Tam's Tales
- Tam Goes North

Highland Scenery

Now that Spring has arrived after a particularly tough winter, I thought a little self-indulgence was in order and that a brief expedition to the Highlands would fill the bill.

First stop was Inverness - the capital of the Highlands and a new experience for me. There is an irony here, as when I was growing up we used to spend most summer holidays at Boat of Garten, which is a small village near Aviemore, about 20 miles from Inverness. But Inverness did not figure in these holidays which included golf, tennis, picnics at Loch Garten and sometimes a precious glimpse of the ospreys which nested in the forest next to the loch.

For my money, Inverness is one of the most interesting of Scotland's towns and cities. The River Ness runs through the town and adds a particular charm. I like cities that are bisected by rivers. Having a river run next to Main Street adds a certain quality and Dublin and Paris are favourites. Not only do they have rivers, they are completely central and easily crossed by foot. There are other examples such as Glasgow, Prague and London.

One thing that I had forgotten was how delightful the Inverness accent can be. Its soft rolling burrs make it very easy on the ear and it is sometimes said that it is the most popular of British regional accents.

Culture and Window Shopping

The afternoon was spent walking round the town and exploring some of the shops, including the charming Victorian Market. This has a range of quirky wee shops and cafes and I thought it had great style.

A trip up to Inverness Castle, which is now used as a court house was interesting and I admired the statue of Flora MacDonald. The castle commands an imposing view looking down on the town and the Ness and there has been a structure on the site since the 12th century. The present building dates from 1834, the previous building having been destroyed by Prince Charles Edward Stuart's Jacobite troops in 1746.

On the way down from the castle I toured the Museum. It had an excellent display showing the geology of the Highlands and how the various mountain ranges were formed. There were also a number of exhibits from the 19th and 20th centuries with an expected emphasis on Highland dress and music.

My favourite artefact was the Achavrail armlet dating from about 200 A.D. It is amazing, and rather wonderful, that this solid chunk of exquisitely crafted bronze has survived 1800 years in such good condition.. The armlet was found by a crofter in 1901. The man, who had been ploughing, nearly threw it away but fortunately it found its way to the museum, where it has been since 1987. I am always amazed to see the quality of this type of work which was produced about 1500 years before the industrial revolution. The tin used in the alloy would probably have been mined in Cornwall at the extreme southern tip of England, some 700 miles away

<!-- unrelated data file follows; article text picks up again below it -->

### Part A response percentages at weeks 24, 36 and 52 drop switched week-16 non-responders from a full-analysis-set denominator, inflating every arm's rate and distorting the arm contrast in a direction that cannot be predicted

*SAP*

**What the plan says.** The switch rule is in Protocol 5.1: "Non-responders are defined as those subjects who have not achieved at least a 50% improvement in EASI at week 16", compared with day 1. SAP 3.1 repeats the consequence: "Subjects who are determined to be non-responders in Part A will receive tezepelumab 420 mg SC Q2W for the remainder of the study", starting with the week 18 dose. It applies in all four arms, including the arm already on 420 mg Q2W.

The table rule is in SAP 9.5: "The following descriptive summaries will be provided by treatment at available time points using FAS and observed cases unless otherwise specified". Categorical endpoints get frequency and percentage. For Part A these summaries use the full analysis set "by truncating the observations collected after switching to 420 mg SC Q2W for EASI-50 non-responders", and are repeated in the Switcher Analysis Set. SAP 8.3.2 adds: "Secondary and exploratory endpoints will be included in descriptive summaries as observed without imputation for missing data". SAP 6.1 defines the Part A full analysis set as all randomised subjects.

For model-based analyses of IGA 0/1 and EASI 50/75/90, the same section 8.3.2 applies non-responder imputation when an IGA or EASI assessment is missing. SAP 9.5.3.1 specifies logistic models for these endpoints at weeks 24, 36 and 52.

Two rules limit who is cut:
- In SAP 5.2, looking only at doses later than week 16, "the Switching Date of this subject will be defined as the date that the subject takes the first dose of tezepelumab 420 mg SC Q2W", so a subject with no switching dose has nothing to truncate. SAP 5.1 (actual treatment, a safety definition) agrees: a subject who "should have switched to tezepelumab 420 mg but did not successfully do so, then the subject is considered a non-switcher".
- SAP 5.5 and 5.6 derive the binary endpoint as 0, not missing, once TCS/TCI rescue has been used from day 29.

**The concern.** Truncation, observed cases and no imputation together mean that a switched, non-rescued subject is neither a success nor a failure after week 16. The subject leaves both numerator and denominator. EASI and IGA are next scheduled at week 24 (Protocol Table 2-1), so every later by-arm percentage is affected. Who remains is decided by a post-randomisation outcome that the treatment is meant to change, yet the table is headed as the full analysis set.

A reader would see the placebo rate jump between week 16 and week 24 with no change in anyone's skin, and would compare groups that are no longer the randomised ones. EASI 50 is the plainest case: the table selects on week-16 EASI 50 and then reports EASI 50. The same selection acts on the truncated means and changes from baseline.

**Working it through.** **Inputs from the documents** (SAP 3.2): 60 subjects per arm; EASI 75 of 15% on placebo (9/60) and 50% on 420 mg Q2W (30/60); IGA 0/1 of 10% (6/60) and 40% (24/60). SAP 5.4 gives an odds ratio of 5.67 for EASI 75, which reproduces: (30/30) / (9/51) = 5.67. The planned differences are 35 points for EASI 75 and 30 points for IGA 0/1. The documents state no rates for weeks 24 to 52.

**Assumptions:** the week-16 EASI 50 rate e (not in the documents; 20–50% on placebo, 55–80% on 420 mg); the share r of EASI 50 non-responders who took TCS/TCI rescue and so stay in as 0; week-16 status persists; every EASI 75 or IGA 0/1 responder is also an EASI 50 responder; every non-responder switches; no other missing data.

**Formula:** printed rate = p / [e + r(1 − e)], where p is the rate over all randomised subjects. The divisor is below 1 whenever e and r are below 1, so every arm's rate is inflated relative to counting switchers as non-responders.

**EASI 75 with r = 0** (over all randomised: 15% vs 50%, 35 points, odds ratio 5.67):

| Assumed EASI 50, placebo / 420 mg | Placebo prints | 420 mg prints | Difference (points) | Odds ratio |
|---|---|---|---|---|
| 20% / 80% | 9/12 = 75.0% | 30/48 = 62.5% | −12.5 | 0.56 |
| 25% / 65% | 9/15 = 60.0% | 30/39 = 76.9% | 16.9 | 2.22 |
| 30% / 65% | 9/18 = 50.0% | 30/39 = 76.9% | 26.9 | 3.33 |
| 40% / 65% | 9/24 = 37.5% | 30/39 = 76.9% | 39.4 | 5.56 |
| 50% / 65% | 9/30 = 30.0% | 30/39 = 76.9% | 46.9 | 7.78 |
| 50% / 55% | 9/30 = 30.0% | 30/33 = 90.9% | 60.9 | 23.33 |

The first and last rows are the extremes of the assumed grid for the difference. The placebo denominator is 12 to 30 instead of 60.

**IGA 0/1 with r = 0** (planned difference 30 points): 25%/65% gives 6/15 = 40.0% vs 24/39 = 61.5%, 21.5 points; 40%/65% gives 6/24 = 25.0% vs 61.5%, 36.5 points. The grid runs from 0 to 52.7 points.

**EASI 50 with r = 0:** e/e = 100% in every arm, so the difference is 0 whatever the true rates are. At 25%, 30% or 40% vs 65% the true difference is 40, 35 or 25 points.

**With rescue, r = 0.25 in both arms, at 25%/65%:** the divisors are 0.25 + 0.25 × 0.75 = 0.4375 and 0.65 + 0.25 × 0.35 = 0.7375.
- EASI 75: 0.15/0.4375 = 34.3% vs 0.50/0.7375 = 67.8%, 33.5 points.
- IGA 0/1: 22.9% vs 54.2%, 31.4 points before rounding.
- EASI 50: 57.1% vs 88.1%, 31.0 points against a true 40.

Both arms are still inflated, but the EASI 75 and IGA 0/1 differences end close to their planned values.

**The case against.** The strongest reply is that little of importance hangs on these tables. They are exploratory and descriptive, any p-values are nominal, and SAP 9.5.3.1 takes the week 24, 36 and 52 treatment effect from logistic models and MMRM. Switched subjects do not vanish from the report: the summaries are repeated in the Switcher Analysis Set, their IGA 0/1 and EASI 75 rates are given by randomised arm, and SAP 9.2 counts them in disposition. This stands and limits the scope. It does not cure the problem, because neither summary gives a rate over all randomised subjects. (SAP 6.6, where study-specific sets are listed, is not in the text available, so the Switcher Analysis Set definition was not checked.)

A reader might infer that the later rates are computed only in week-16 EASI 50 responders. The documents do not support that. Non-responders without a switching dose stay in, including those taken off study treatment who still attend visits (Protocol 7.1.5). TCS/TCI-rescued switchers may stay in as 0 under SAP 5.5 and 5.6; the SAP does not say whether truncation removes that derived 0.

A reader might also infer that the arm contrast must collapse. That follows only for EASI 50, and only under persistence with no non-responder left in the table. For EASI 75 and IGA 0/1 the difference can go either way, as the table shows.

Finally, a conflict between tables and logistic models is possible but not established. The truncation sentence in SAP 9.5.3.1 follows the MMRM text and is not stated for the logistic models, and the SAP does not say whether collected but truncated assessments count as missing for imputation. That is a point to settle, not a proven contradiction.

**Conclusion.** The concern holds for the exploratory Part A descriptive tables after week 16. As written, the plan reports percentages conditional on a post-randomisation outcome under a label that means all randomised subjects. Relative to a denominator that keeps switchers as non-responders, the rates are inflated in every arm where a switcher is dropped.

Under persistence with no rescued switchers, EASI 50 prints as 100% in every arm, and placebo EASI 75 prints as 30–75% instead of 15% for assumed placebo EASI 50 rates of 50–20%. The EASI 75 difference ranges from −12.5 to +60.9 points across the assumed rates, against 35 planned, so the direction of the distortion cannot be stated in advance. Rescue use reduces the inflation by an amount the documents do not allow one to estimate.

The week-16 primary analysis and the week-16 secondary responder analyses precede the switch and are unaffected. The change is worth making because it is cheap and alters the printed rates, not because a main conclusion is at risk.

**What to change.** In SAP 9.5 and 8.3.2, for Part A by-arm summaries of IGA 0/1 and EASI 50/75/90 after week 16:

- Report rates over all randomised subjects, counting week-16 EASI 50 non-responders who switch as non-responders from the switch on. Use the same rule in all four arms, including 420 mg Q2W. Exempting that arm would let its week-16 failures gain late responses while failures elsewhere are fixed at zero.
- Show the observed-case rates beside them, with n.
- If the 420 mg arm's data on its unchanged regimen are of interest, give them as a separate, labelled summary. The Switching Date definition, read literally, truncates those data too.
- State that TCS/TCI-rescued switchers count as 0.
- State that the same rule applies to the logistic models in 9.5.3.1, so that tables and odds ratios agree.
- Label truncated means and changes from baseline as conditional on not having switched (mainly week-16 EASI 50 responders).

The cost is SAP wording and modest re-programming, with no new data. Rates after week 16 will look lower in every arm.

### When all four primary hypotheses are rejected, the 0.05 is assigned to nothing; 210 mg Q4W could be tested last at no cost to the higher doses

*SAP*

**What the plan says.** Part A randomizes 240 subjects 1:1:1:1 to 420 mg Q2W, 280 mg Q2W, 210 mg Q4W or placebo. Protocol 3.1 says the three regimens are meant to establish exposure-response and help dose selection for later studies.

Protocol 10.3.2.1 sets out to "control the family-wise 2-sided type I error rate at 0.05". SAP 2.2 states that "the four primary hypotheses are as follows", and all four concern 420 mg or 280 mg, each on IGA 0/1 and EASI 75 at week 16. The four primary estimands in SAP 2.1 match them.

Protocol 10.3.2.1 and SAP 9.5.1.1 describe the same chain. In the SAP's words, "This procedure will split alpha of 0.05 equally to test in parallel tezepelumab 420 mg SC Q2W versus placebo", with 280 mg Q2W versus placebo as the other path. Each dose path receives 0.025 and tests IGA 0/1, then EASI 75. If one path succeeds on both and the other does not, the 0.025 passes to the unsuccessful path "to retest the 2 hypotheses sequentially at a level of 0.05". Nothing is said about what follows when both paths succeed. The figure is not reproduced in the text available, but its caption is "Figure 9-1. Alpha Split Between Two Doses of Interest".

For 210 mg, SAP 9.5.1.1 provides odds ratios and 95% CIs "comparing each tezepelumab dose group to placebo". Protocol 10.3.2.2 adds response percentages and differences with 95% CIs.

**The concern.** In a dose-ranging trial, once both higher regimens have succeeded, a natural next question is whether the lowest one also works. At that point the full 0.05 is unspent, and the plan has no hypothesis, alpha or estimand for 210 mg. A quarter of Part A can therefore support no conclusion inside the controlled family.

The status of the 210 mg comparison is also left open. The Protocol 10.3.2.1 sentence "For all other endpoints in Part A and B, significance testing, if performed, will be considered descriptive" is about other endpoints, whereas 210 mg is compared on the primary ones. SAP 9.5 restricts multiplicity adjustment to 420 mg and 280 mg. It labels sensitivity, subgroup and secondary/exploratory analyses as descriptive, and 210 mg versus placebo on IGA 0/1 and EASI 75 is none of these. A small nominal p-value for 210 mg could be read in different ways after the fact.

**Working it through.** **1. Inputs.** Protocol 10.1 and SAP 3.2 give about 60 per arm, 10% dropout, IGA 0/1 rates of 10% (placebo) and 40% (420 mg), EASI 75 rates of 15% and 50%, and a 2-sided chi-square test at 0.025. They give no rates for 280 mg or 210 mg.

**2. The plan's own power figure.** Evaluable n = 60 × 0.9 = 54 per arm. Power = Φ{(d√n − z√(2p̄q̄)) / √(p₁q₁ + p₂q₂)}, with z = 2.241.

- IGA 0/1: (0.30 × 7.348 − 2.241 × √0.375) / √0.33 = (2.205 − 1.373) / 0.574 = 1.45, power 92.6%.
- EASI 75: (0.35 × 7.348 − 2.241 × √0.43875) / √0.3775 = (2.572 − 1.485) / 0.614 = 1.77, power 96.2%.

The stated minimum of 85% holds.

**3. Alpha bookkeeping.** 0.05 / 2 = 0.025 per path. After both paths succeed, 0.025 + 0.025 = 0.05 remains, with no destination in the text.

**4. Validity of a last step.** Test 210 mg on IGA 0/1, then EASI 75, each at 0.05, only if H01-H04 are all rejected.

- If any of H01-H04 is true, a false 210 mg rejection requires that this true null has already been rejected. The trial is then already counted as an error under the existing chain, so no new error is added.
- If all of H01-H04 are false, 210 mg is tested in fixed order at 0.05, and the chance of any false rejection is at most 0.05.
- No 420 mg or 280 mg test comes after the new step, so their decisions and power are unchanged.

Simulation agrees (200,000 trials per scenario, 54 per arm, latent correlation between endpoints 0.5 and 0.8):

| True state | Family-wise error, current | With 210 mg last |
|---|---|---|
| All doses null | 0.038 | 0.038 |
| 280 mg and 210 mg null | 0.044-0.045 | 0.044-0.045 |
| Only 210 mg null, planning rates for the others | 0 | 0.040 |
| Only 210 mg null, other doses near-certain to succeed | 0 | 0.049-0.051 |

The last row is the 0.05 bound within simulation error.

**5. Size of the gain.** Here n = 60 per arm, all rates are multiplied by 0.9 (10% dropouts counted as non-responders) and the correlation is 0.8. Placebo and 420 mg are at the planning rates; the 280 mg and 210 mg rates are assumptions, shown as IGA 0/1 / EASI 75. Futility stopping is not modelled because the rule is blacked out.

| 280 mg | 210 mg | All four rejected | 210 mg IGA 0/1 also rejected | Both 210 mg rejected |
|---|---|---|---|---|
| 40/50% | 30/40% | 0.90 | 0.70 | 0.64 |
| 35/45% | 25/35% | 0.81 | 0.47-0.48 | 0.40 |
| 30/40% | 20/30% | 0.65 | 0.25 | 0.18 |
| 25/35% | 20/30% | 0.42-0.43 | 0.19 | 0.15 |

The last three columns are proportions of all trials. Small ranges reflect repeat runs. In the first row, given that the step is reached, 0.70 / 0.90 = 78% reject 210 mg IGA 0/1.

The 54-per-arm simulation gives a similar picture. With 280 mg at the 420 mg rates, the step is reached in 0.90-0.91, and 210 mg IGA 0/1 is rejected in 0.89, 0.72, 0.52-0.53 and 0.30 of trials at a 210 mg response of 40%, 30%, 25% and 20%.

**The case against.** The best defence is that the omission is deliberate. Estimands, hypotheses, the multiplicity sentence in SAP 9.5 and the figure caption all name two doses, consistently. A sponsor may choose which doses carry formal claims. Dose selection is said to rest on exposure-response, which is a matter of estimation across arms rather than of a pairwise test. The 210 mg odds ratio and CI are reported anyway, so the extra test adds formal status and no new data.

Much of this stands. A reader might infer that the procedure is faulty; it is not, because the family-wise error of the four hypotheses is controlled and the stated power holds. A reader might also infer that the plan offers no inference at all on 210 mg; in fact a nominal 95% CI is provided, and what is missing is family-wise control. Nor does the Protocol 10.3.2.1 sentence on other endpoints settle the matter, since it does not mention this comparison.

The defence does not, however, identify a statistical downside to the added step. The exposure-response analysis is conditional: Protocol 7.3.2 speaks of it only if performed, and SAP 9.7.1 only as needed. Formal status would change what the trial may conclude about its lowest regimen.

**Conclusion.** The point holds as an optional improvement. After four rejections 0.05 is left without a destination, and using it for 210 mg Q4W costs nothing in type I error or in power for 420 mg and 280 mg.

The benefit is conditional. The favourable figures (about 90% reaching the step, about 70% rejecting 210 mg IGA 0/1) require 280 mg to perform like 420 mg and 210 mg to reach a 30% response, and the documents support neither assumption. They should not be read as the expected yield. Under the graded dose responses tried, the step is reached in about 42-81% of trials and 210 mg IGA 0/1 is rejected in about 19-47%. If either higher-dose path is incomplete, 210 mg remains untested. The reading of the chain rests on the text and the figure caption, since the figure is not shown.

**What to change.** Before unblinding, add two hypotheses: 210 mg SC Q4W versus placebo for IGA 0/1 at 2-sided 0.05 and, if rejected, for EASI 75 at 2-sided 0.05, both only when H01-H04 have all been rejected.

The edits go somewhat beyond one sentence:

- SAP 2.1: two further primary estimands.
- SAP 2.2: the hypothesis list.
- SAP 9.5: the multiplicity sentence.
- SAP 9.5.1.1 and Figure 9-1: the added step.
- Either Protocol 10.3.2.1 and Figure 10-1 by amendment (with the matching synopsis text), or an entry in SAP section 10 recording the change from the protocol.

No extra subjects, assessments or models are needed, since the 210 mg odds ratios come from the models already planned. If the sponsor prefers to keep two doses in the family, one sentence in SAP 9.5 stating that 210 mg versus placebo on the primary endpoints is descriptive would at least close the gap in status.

Urquhart Castle

The following day I took a bus to Urquhart Castle passing the splendidly named village of Drumnadrochit. The castle, which enjoys one of the most spectacular locations in this part of the world, presides over Loch Ness. It was largely blown up in 1692 but its location gives it lasting appeal and the adjoining visitor centre is worth a visit, although the film presentation was out of commission on the day of my visit.

A Good Trip
The journey home to Edinburgh was via a bus trip through spectacular scenery to Fort William, where I boarded a south bound train, which also afforded some gorgeous views of the Highland scenery. I was lucky. The weather was cloudy but with little rain. My trip was at the end of March and many prices were increased from the beginning of April. It was also pretty quiet. There was only a smattering of tourists at the castle and I saw hardly any at all in Inverness.

Having not been in Invernessshire for some years I was impressed at various improvements in the experience for visitors. The Bed & Breakfast I used was absolutely faultless. Despite its reasonable cost, the furnishings were new, the bed was comfortable and the breakfast was delicious. Top marks to the Moyness House, which is located about ten minutes walk from the river Ness.

The previous evening I had enjoyed a meal at the Mustard Seed, a lovely restaurant picturesquely located next to the river. I was amazed that in these straitened times the restaurant was full, even on a Wednesday evening, when few restaurants in Edinburgh or Glasgow would have had half as many customers. This is down to its combination of good food at a fair price combined with a great location and friendly and efficient service - recommended.

Part of the reason for going on this trip was to assess the sort of experience that a visitor to Scotland might get. In the past, I have felt that tourists in Scotland might get a pretty ropey experience, staying in accommodation with nylon sheets and eating expensive, but rather mediocre food. I think things have improved a lot, if my experience is anything to go by. Both food and accommodation was very good indeed.

The train back from Fort William to Edinburgh, via Glasgow, was not anything to write home about, however. Its carriages were rather down at heel and the train seemed better suited to a commuter route than long distance travel. Overall, I had a great little break and was heartened that visitors to Scotland can get a good blend of experiences for reasonable costs.

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Tam O'Ranter
April 2011

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